From Goodreads – California high school student Audrey Cuttler dumps self-involved Evan, the lead singer of a little band called The Do-Gooders. Evan writes, “Audrey, Wait!” a break-up song that’s so good it rockets up the billboard charts. And Audrey is suddenly famous! Now rabid fans are invading her school. People is running articles about her arm-warmers. The lead singer of the Lolitas wants her as his muse. (And the Internet is documenting her every move!) Audrey can’t hang out with her best friend or get with her new crush without being mobbed by fans and paparazzi. Take a wild ride with Audrey as she makes headlines, has outrageous amounts of fun, confronts her ex on MTV, and gets the chance to show the world who she really is.
The above summary describes Audrey, Wait! as a wild ride, and that’s exactly what it is. I had a blast following along with Audrey’s fast-paced misadventures, and cheering her on through her blunders and bloopers. This book is a perfect mix of fun and heart and substance, and it’s a definite new favorite.
There are a million things to love about this novel: the music, the humor (the humor!), the outlandish supporting characters, the romance, and the descriptions of fashion and friendships and feelings. But the number one stand-out element of Audrey, Wait! is its voice. It’s contemporary YA perfection. There’s swearing and slang and spirit, but there’s also a level of nuance and sophistication that’s hard to describe. Audrey is wry and cheeky and observant, and she pretty much always says exactly what she wants to say, when she wants to say it. She is utterly unique, and her personality soars off the page. Behold…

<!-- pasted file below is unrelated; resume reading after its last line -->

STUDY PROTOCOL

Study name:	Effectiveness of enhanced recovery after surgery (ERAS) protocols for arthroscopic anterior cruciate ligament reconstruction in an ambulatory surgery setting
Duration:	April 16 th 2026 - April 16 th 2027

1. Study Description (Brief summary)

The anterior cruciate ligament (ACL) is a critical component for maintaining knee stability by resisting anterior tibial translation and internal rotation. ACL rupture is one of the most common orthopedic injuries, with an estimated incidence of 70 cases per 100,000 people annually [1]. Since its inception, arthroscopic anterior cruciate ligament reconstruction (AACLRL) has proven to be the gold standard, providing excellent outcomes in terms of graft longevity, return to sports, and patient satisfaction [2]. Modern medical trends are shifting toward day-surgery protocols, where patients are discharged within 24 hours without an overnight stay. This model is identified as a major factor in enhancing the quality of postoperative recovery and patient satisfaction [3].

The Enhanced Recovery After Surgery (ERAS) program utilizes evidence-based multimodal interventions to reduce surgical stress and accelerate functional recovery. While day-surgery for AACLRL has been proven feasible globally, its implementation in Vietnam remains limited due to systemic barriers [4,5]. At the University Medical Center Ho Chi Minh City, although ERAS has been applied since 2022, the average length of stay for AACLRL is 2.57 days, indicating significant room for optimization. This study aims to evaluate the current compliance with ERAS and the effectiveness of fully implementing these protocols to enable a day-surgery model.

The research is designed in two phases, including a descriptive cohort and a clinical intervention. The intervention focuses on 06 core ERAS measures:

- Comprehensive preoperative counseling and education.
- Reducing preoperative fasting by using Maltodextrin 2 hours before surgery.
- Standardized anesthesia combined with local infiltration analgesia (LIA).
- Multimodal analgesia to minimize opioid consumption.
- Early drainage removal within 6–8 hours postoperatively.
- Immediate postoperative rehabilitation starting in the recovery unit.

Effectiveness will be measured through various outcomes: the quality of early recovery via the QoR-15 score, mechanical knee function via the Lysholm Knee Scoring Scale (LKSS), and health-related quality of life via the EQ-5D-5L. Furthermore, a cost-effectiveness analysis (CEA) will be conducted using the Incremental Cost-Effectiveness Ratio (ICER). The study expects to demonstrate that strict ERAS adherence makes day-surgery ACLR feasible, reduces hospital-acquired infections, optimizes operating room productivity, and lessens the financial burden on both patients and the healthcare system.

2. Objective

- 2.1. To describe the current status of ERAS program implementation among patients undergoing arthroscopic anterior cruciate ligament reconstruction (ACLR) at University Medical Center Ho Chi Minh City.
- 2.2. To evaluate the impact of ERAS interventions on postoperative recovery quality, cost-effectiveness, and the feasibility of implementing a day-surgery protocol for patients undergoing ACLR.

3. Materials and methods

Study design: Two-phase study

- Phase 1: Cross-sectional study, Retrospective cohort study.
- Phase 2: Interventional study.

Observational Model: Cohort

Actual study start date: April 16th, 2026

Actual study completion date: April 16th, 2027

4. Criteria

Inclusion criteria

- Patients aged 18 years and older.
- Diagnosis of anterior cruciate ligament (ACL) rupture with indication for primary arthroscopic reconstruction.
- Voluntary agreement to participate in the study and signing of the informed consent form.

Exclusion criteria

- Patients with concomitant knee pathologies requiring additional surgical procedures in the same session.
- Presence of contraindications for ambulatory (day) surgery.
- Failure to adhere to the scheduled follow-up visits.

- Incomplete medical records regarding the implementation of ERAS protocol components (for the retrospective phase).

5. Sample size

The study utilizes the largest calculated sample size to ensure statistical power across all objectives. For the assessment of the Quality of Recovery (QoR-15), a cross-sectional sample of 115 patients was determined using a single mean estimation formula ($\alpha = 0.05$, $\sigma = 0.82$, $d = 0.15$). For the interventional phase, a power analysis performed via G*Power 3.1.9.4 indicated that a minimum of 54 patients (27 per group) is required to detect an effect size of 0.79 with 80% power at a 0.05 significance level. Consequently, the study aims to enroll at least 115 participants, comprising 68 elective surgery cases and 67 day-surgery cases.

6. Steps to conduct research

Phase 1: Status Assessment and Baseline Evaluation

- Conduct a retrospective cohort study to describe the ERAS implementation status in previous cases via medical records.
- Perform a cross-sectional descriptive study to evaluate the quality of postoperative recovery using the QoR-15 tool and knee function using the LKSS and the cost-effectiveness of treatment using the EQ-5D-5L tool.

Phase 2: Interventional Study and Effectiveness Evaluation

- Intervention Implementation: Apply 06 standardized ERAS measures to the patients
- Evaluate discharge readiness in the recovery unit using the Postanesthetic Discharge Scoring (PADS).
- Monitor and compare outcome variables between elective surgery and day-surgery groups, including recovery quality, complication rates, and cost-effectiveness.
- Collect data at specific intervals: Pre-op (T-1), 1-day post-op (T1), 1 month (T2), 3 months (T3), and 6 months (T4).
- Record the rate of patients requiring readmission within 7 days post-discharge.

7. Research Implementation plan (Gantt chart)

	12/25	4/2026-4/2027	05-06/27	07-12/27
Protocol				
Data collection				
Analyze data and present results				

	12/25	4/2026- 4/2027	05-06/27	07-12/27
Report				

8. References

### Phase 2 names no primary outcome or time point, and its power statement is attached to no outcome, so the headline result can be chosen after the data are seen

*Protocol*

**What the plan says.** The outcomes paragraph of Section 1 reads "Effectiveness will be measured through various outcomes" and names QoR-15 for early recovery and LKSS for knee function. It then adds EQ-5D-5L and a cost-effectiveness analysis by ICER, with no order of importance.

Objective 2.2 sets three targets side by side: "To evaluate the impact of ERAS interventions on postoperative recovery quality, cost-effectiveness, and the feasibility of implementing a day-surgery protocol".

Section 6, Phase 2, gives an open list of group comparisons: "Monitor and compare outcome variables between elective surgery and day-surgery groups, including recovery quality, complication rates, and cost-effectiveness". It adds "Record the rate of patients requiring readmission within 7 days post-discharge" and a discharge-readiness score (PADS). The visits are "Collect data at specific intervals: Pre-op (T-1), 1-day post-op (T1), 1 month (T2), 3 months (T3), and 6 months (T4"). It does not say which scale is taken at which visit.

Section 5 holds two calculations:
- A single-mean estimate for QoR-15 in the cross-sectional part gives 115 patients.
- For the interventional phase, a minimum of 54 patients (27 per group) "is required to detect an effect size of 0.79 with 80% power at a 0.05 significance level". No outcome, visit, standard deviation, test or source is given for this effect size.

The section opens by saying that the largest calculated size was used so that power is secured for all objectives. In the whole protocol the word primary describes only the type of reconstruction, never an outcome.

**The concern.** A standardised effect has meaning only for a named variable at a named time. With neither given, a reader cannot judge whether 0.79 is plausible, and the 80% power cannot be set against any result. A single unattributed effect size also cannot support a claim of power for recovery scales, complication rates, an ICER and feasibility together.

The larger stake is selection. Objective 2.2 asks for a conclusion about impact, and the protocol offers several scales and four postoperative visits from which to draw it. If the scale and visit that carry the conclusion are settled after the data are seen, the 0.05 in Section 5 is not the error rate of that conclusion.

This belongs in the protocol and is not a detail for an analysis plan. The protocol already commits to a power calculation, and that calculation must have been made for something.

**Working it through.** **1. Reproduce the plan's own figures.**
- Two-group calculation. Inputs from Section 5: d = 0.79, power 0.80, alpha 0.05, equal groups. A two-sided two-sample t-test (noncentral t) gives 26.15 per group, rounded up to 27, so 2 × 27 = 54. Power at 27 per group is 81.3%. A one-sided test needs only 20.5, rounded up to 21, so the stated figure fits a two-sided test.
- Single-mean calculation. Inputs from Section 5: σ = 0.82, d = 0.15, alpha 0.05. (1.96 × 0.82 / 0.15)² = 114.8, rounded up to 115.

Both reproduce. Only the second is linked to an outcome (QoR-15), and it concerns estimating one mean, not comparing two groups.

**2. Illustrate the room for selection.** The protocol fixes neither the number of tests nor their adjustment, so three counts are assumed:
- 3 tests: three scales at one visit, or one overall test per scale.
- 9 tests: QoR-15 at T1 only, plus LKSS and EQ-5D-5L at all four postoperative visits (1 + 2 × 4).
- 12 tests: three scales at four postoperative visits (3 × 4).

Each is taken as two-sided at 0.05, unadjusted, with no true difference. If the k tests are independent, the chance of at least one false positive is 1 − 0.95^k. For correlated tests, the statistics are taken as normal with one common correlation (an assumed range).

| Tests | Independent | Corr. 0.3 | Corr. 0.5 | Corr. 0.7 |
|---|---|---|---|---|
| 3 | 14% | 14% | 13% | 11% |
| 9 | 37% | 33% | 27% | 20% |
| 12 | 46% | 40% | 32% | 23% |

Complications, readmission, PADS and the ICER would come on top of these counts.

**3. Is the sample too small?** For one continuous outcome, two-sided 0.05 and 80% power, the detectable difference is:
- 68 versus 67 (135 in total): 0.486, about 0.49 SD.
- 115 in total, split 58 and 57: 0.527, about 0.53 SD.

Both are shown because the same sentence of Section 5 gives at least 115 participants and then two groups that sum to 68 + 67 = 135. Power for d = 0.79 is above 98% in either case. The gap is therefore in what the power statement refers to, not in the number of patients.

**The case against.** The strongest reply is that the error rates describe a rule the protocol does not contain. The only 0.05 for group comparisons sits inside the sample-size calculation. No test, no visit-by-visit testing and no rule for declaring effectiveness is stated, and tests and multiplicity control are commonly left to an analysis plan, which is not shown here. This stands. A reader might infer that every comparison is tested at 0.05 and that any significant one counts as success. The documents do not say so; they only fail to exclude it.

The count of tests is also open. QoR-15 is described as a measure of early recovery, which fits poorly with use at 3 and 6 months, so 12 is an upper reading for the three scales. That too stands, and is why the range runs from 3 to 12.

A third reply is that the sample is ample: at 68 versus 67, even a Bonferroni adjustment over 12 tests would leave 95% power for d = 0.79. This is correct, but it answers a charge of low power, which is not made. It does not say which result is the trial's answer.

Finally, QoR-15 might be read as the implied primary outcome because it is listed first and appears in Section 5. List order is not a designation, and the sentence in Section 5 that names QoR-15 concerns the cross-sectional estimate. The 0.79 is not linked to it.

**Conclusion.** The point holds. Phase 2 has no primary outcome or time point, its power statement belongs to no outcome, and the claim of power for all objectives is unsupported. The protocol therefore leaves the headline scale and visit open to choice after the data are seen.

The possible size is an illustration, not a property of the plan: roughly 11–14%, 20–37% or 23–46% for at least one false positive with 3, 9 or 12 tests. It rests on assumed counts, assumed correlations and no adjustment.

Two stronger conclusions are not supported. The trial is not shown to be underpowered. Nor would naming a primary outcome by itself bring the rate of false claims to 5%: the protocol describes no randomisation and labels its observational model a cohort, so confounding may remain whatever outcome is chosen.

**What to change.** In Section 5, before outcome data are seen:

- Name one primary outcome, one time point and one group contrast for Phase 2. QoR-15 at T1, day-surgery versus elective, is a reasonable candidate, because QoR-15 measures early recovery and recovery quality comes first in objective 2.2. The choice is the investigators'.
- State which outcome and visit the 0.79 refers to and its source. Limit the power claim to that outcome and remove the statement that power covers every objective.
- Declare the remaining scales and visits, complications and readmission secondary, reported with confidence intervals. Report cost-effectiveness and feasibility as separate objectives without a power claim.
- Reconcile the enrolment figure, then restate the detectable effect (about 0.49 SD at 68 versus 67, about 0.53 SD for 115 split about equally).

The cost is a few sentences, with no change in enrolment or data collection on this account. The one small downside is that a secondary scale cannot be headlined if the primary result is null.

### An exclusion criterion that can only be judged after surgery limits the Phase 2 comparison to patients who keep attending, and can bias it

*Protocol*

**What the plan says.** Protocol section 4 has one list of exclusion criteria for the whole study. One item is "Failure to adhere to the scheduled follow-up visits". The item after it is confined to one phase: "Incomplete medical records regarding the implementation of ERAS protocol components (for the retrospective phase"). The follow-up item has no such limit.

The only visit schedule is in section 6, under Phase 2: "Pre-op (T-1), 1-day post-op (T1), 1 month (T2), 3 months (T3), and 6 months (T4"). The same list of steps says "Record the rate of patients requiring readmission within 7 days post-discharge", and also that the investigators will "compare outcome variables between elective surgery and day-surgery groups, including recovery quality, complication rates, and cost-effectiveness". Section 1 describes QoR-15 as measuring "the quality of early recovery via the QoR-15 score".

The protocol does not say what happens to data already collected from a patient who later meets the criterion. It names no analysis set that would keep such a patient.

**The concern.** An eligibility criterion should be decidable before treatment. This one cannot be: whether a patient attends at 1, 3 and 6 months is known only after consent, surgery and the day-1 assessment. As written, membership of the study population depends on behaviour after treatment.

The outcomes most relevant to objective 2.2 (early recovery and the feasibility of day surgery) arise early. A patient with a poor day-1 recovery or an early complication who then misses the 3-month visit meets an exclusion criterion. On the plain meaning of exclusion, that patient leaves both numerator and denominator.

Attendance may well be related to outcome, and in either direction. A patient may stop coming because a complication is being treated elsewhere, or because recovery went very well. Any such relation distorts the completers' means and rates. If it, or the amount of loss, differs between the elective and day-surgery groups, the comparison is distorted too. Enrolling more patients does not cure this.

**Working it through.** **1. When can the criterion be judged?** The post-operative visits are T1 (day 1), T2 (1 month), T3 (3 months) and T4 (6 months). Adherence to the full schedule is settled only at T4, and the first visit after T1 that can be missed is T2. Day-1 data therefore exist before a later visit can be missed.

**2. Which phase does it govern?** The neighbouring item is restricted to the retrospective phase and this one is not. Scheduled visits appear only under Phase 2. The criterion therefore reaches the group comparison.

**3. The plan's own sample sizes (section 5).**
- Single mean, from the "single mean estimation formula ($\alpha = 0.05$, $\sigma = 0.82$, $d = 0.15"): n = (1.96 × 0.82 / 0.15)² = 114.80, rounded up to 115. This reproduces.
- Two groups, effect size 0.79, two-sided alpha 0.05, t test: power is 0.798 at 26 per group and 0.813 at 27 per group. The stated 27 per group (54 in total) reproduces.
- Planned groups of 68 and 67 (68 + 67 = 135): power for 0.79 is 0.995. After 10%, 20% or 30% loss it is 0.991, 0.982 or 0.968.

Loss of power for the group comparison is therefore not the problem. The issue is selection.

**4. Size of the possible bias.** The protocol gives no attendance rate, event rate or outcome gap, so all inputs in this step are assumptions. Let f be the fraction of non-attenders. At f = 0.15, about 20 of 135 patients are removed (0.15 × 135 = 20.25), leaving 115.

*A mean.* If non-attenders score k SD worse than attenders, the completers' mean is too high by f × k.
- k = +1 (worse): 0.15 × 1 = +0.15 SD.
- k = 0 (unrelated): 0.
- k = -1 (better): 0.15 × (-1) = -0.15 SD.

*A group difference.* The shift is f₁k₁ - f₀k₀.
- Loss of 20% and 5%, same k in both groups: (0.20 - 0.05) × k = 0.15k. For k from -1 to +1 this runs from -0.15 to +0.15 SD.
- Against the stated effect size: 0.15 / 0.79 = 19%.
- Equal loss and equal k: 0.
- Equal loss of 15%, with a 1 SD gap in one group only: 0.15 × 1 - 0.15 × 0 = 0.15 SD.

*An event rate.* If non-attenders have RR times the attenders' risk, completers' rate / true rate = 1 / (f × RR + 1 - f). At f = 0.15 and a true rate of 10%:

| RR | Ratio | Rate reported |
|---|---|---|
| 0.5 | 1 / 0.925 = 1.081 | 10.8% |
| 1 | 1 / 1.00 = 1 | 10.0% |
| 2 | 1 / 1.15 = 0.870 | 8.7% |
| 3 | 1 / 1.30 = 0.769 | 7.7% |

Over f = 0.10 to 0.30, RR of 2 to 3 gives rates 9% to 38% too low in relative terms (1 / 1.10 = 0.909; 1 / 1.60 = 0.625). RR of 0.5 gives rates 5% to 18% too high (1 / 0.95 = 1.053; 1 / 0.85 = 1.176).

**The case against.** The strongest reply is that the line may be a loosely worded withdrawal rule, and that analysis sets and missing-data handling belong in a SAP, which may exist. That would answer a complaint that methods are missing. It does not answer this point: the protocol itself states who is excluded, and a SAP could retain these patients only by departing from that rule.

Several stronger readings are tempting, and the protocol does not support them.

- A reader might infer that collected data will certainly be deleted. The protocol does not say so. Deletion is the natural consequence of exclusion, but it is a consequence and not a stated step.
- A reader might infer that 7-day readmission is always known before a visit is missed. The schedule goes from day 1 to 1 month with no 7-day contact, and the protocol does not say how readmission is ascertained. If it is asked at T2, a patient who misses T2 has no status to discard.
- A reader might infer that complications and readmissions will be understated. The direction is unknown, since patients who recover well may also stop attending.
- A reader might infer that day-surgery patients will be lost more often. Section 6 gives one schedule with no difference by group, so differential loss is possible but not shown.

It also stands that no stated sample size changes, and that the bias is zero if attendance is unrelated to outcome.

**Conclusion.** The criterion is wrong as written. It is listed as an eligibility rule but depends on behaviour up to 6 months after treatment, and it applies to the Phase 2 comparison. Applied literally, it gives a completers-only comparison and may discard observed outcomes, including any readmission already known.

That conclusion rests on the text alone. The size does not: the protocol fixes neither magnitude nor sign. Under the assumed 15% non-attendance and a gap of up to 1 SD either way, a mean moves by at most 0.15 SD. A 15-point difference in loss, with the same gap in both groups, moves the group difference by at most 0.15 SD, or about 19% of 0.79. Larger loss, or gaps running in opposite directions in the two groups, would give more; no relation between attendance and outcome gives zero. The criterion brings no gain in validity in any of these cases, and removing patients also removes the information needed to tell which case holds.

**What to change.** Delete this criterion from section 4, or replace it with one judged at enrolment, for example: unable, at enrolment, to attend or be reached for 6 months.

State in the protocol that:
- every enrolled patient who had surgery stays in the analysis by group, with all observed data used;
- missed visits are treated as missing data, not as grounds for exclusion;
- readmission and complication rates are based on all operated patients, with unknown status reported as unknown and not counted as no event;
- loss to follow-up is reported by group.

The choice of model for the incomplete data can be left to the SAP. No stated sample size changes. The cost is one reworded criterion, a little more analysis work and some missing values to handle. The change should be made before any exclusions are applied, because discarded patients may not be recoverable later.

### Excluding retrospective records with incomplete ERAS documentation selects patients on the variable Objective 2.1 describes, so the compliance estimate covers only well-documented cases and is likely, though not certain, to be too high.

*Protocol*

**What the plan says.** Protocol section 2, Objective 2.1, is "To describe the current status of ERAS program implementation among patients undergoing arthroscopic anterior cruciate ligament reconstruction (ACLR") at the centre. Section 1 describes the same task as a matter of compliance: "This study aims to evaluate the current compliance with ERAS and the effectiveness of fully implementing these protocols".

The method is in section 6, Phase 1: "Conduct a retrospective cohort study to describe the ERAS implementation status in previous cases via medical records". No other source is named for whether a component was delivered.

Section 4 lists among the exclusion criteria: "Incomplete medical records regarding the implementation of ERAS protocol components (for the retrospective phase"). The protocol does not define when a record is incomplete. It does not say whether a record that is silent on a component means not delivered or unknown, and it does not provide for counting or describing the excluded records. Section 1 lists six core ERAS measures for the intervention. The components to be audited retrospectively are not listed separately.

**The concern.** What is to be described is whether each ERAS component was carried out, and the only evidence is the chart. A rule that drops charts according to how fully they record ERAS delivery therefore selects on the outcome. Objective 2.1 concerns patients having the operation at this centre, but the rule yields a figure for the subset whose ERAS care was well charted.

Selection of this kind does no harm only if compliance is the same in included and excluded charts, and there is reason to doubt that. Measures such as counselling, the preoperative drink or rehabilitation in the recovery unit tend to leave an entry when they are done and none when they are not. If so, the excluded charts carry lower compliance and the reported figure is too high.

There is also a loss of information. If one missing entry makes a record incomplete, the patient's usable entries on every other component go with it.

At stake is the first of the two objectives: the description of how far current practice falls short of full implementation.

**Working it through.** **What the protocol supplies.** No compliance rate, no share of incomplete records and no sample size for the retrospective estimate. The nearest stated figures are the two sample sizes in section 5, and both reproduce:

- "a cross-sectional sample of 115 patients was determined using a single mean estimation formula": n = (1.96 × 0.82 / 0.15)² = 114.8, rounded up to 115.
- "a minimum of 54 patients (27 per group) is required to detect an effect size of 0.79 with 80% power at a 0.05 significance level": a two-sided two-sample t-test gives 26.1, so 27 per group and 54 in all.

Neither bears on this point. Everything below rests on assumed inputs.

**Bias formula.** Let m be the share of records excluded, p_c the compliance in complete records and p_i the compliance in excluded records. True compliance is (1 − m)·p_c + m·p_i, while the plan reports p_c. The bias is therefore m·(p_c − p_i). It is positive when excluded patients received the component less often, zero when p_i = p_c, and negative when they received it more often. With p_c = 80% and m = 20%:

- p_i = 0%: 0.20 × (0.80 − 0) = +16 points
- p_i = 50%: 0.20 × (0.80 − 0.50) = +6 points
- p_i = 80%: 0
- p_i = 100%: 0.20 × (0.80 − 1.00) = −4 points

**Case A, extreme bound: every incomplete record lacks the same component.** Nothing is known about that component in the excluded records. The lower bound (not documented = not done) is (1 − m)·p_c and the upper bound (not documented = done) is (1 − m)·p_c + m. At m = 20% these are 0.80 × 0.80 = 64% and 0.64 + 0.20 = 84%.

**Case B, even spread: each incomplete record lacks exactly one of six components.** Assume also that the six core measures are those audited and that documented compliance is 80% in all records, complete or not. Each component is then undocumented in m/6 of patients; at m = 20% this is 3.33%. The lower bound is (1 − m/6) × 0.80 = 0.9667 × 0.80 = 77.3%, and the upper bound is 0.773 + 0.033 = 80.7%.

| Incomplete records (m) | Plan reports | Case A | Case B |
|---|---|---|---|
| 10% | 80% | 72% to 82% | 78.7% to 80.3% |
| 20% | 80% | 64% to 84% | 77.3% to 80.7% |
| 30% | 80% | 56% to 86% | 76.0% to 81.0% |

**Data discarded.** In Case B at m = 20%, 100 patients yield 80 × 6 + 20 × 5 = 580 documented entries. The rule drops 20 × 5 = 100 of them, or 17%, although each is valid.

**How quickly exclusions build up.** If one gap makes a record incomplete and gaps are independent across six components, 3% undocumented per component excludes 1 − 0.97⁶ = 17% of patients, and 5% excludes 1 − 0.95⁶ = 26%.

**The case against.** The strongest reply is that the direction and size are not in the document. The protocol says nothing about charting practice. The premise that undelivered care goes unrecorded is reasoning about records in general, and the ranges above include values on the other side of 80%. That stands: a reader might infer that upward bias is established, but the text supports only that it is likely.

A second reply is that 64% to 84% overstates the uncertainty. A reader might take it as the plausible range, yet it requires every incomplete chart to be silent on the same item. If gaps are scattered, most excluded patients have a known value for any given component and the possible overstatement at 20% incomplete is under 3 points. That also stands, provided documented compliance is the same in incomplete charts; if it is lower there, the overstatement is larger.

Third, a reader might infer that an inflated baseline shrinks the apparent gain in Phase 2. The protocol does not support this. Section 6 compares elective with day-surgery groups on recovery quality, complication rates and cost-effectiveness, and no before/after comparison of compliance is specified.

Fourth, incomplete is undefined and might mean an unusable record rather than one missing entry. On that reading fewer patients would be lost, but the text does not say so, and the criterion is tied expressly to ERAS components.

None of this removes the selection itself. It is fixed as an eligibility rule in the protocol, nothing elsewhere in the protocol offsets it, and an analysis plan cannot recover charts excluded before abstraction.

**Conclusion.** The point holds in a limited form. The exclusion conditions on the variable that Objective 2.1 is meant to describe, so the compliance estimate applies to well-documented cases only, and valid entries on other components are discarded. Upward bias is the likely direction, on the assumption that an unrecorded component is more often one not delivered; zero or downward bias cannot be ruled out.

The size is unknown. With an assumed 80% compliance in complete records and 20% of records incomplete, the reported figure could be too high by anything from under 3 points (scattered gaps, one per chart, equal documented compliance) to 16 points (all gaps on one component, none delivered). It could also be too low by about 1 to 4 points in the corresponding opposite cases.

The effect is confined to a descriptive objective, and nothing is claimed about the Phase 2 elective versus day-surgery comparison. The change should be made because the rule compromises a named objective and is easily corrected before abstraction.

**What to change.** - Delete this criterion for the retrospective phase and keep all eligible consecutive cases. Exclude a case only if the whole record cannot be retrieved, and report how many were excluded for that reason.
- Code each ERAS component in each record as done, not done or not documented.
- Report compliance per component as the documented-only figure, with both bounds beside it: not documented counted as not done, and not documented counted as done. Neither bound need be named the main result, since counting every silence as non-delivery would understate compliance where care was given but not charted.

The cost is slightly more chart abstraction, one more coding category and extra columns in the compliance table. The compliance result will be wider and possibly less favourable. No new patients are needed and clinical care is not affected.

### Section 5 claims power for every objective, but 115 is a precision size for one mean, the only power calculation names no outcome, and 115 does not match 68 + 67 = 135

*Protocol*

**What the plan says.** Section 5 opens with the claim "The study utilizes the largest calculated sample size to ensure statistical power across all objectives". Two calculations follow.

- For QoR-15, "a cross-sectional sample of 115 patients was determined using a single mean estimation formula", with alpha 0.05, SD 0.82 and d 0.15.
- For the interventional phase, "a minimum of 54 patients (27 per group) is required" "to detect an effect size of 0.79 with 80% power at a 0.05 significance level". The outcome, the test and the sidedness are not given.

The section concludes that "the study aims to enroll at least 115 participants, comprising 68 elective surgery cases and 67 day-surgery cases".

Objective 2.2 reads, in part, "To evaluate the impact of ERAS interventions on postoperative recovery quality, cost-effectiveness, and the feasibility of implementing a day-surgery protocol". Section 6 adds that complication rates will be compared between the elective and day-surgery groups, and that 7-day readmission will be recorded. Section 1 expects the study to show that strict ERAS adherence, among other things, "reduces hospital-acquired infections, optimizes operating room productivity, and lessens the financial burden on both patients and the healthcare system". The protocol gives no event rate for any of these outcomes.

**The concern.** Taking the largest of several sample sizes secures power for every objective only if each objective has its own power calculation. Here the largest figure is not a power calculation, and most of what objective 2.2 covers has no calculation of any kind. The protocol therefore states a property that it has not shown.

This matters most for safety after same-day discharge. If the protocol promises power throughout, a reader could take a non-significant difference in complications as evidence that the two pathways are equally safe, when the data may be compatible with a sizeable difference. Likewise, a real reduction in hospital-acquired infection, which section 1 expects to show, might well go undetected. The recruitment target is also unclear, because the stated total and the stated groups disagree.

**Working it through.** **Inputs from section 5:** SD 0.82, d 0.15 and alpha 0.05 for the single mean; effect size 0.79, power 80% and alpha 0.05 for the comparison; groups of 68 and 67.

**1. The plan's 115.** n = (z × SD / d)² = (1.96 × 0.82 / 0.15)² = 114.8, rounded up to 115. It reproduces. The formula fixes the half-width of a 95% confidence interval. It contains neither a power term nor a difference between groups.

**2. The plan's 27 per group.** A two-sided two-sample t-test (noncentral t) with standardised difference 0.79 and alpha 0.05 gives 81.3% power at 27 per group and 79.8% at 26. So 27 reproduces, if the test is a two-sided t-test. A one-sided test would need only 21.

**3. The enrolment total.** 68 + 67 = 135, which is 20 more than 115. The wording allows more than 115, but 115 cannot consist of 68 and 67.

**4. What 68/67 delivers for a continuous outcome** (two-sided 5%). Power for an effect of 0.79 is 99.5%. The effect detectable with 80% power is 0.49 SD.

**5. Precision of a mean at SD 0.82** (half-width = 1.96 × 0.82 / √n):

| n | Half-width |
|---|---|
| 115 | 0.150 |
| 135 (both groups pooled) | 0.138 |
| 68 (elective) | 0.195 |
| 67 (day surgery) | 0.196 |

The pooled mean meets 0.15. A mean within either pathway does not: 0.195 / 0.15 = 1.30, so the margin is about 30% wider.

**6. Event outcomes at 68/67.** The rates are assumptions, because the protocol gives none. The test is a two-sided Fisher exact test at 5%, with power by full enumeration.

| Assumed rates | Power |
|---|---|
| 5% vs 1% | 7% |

“You have to turn it up so that your chest shakes and the drums get in between your ribs like a heartbeat and the bass goes up your spine and fizzles your brain and all you can do is dance or spin in a circle or just scream along because you know that however this music makes you feel, it’s exactly right.”
“I liked James and James liked me and we both knew it and if you think about it, that’s like a miracle. A real miracle. Everyone says that babies are miracles, and don’t get me wrong, I love cute little pudgy babies, but if you think about it, me having a baby right now would not be a miracle. At all. But finding someone that gets me? That’s the real work. That’s where the miracles are.”
See? That’s just a tiny sampling of the awesomeness of this book. Audrey, Wait! is like nothing I’ve read before, and it’s a fantastic example of how absolutely real and relevant young adult literature can be. I highly recommend it!
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